Robert Prechter, Chartered Market Technician, is the founder and CEO of Elliott Wave International, author of Wall Street best-sellers Conquer the Crash and Elliott Wave Principle and editor of The Elliott Wave Theorist monthly market letter since 1979.

Monday, August 17, 2009

Are These 4 Emotional Pitfalls Sabotaging Your Trading?

August 13, 2009
By Jeffrey Kennedy

The following is an excerpt from Jeffrey Kennedy’s Trader’s Classroom Collection. Now through August 17, Elliott Wave International is offering a special 45-page Best Of Trader’s Classroom eBook, free.

To be a consistently successful trader, the most important trait to learn is emotional discipline. I discovered this the hard way trading full-time a few years ago. I remember one day in particular. My analysis told me the NASDAQ was going to start a sizable third wave rally between 10:00-10:30 the next day... and it did. When I reviewed my trade log later, I saw that several of my positions were profitable, yet I exited each of them at a loss. My analysis was perfect. It was like having tomorrow’s newspaper today. Unfortunately, I wanted to hit a home run, so I ignored singles and doubles.

I now call this emotional pitfall the “Lottery Syndrome.” People buy lottery tickets to win a jackpot, not five or ten dollars. It is easy to pass up a small profit in hopes of scoring a larger one. Problem is, home runs are rare. My goal now is to hit a single or double, so I don’t let my profits slip away.

Since then, I’ve identified other emotional pitfalls that I would like to share. See if any of these sound familiar.

Have you ever held on to a losing position because you “felt” that the market was going to come back in your favor? This is the “Inability to Admit Failure.” No one likes being wrong and for traders, being wrong usually costs money. What I find interesting is that many of us would rather lose money than admit failure. I know now that being wrong is much less expensive than being hopeful.

Another emotional pitfall that was especially tough to overcome is what I call the “Fear of Missing the Party.” This one is responsible for more losing trades than any other. Besides overtrading, this pitfall also causes you to get in too early. How many of us have gone short after a five-wave rally just to watch wave five extend? The solution is to use a time filter, which is a fancy way of saying wait a few bars before you start to dance. If a trade is worth taking, waiting for prices to confirm your analysis will not affect your profit that much. Anyway, I would much rather miss an opportunity then suffer a loss, because their will always be another opportunity.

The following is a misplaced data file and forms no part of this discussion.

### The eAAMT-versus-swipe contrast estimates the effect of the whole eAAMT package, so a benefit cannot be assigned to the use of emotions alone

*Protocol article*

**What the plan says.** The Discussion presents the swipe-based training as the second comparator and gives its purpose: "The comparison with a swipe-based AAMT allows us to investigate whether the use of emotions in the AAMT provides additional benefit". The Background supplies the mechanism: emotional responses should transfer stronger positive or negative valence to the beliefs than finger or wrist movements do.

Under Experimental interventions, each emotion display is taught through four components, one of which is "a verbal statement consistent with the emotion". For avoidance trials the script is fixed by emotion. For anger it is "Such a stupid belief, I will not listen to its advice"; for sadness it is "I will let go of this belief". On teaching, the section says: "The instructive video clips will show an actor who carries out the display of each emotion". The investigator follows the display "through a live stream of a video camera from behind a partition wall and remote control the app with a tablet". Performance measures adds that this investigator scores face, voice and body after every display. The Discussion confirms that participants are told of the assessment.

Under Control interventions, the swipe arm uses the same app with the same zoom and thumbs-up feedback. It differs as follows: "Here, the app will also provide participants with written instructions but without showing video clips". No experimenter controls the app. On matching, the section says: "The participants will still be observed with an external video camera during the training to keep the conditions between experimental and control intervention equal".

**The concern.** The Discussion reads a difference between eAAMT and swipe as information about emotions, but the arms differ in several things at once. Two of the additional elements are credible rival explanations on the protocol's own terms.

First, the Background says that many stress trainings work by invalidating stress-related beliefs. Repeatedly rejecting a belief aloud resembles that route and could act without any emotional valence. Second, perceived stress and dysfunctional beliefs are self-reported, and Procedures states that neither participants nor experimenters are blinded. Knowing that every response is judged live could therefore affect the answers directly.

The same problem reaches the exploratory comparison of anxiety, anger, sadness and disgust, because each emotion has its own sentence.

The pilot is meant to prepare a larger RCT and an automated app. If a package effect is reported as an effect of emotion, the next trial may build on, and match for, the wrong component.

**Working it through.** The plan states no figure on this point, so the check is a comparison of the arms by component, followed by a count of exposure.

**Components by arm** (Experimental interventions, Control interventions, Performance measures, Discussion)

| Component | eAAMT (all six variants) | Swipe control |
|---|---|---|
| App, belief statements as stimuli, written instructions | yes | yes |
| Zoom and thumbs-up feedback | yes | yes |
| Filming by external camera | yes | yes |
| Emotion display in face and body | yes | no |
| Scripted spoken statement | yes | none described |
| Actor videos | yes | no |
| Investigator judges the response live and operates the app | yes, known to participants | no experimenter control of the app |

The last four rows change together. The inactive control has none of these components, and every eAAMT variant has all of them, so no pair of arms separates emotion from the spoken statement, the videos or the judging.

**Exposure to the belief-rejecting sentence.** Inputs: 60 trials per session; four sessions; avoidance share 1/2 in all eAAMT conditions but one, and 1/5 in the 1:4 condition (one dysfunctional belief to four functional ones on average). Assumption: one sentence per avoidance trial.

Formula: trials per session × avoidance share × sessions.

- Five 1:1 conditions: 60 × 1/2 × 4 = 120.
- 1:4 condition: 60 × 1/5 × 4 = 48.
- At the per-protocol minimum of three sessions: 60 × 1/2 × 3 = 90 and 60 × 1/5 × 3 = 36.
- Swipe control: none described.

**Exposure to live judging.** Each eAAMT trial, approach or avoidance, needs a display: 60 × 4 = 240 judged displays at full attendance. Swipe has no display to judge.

This emotional pitfall has yet another symptom that tons of people fall victim to chasing one seemingly hot market after another. For instance, metals have been moving the past few years so everyone wants to buy Gold and Silver. Of course, when everyone is talking about it is usually the worst time to get into a market. To avoid buying tops and selling bottoms, I have found that it’s best to look for a potential trade where (and when) no one else is paying attention.

My biggest, baddest emotional monster was being the “Systems Junkie.” Early in my career I believed that I could make my millions if I had just the right system. I bought every newsletter, book and tape series that I could find. None of them worked. I even went as far as becoming a professional analyst guaranteed success, or so I thought. Well, it didn’t guarantee anything really. Analysis and trading are two separate skills; one is a skill of observation, while the other, of emotional control. Being an expert auto mechanic does not mean you can drive like an expert, much less win the Daytona 500.

I am not a psychologist or an expert in the psychology of trading. These are just a few lessons I’ve learned along the way... at quite a cost most times. But if you are serious about trading, I strongly recommend that you spend as much time examining your emotions while you are in a trade as you do your charts before you place one. What you discover may surprise you.

For more trading lessons from Jeffrey Kennedy, visit Elliott Wave International to download the Best of Trader’s Classroom eBook. Normally priced at $59, it’s free until August 17.

Jeffrey Kennedy is the Chief Commodity Analyst at Elliott Wave International (EWI). With more than 15 years of experience as a technical analyst, he writes and edits Futures Junctures, EWI's premier commodity forecasting service.